Scenario 2) Opened the waterfall valve only slightly. This is the adequate waterflow in terms of not being so much that everything gets pushed to the back of the pool, but the overall pressure is still high at 33. That said, if all pipes were working correctly, this is the ideal setting if the waterfall is on (which I usually don’t keep on constantly anyway).


Scenario 3) Opened the waterfall partially, more than scenario 2. I vacuumed up all the water from scenario 1 and after a few hours, there really wasn’t any noticeable water accumulation near the return pipe. Psi is around 22.


So I think what you said is accurate, there’s definitely a pinch in the line. And I’m assuming also a hairline leak that opens up when the return pipe is open 100%. When the pipe is slightly closed up, it relieves some pressure and minimal water comes out.



I’m assuming the hairline crack would be somewhere near the equipment under the the waterfall. But where do you think the pinch would be if I have minimal waterflow from the return near the skimmer (which oddly has always produced the best flow), slightly better pressure on the return on the opposite side, and no pressure on the back returns. I still don’t know exactly how the pipes run (see my diagram and the few photos I have of when the pool was constructed)…

In regards to the pinched line, I’m assuming a pressure test will pick this up, correct? I ask, because when I fixed this pool up a couple years ago (it had been drained for a few months and the equipment was shot), I attempted to do my due dillegence and had a pressure test done. It came back with zero leaks and held pressure. I just want to ensure that whoever I have come out to fix this, I don’t go round in circles with…. Because not one of the 5 crews that came out to address the high pressure ever once mentioned a pinched line (none of these guys did a pressure test, but again, this didn’t seem to be on anyone’s radar…)
 

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Poolbreh

In The Industry
Jul 31, 2021
272
San Diego
First I must applaud you for all the pictures and videos and documentation. Truly is helpful.
So first off it looks like the pb did the returns based off the construction picture. You can see that returns, vac return skimmer and drain were all pressure tested prior to the waterfall being installed.
It’s Hard to say but it looks like the Returns being split may be under the footer for the waterfall and not actually in the bubble.
I do believe 3returns and vac return run along the fence line a foot under.
A pressure test I believe wouldn’t clarify a pinched line, only leaks present.
let’s get more eyes on this, better to get multiple opinions
@ajw22 @swamprat69 @JamesW
 

Poolbreh

In The Industry
Jul 31, 2021
272
San Diego
If the returns are split in or under the footer i would imagine it being difficult if not impossible to fix without ripping out the waterfall. If it was in the bubble you could have a waterfall guy break into the bubble on the backside fix the issue and retexture. But I believe it’s in the footer.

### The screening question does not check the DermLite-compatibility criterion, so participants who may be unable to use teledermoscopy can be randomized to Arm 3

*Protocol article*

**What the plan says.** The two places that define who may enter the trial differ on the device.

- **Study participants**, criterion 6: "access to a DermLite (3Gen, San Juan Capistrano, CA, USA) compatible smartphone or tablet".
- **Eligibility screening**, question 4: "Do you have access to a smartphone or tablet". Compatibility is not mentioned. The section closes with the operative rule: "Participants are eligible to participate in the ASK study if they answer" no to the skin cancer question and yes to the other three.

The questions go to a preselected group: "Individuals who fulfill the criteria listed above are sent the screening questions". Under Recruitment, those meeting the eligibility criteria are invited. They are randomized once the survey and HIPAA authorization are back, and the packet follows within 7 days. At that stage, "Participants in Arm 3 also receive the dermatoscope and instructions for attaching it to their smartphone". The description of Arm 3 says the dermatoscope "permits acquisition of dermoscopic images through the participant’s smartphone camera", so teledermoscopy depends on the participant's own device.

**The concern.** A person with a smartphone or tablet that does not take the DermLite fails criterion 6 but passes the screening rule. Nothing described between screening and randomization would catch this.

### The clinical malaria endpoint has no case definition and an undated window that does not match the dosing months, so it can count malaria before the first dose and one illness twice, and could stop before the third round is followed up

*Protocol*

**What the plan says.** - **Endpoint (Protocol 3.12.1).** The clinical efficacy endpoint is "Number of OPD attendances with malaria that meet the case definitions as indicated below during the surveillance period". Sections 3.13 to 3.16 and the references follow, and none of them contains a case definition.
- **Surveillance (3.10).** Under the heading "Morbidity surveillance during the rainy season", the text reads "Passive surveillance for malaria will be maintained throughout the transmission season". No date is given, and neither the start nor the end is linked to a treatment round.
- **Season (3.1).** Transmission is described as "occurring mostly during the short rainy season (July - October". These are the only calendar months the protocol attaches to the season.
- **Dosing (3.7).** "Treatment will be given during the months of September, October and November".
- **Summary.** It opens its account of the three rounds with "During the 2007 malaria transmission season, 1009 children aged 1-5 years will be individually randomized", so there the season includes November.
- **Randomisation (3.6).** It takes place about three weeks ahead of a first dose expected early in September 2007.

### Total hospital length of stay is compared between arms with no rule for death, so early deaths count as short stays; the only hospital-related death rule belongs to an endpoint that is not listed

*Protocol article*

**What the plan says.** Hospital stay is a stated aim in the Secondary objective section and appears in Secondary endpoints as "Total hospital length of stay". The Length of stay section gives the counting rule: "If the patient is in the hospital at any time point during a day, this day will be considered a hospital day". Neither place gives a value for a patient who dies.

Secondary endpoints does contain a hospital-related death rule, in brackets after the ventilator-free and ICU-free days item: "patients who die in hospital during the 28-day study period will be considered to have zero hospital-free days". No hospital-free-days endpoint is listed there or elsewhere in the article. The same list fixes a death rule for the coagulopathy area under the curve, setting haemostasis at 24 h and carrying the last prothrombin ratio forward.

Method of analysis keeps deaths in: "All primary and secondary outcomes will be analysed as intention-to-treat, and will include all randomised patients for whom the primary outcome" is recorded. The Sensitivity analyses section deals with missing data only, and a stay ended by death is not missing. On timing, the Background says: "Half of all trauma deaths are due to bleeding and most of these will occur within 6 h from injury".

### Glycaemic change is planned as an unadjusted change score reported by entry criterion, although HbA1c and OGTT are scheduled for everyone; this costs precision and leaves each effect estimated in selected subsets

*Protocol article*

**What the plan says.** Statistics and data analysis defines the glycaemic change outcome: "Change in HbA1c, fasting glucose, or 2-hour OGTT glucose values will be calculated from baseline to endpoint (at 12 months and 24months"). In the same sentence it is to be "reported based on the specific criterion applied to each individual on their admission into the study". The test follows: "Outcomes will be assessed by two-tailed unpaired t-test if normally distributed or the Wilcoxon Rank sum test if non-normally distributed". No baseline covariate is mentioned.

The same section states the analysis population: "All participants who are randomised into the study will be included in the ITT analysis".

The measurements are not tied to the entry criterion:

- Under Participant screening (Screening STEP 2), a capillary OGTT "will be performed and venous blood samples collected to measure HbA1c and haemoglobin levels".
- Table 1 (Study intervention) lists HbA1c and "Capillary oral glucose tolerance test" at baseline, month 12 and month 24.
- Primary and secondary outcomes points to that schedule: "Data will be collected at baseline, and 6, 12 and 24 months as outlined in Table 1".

You can also try digging up the returns on the fence line first and see if you find any issues with the returns.
you can also call a qualified waterfall guy or the pb to get some insight on what he thinks.
If you could expose the returns you could reroute the return lines but you would be sacrificing the return line the currently is working the best.
 

ajw22

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What was your filter pressure running before this high filter pressure started?
 

Chad_in_TX

Active member
Jul 24, 2019
28
Plano, TX
If the returns are split in or under the footer i would imagine it being difficult if not impossible to fix without ripping out the waterfall. If it was in the bubble you could have a waterfall guy break into the bubble on the backside fix the issue and retexture. But I believe it’s in the footer.
You can also try digging up the returns on the fence line first and see if you find any issues with the returns.
you can also call a qualified waterfall guy or the pb to get some insight on what he thinks.
If you could expose the returns you could reroute the return lines but you would be sacrificing the return line the currently is working the best.
I wish I could get a hold of the pool builder. I had some old paperwork on the pool (I moved back into this house after a parent passed away), but he’s long gone and I think passed away himself. This was built in 1993….

seems like this would almost need a camera to be snaked to find. Is that even something a pool leak specialist uses?? Im guessing plumbers do for sewer issues, but then I’m looking at having to get a generic plumber AND a pool specialist involved. Sorry, I’m very green when it comes to plumbing and pools. I know about the bare minimum to keep it clean… lol

I really appreciate your help and suggestions.
 

Chad_in_TX

Active member
Jul 24, 2019
28
Plano, TX
What was your filter pressure running before this high filter pressure started?
So, a little less than 2 years ago (when I got pool up and going with new plaster and new equipment, after being drained for a few months) it was running at about 22 ish PSI with only the returns. Around 18 when the waterfall was also on.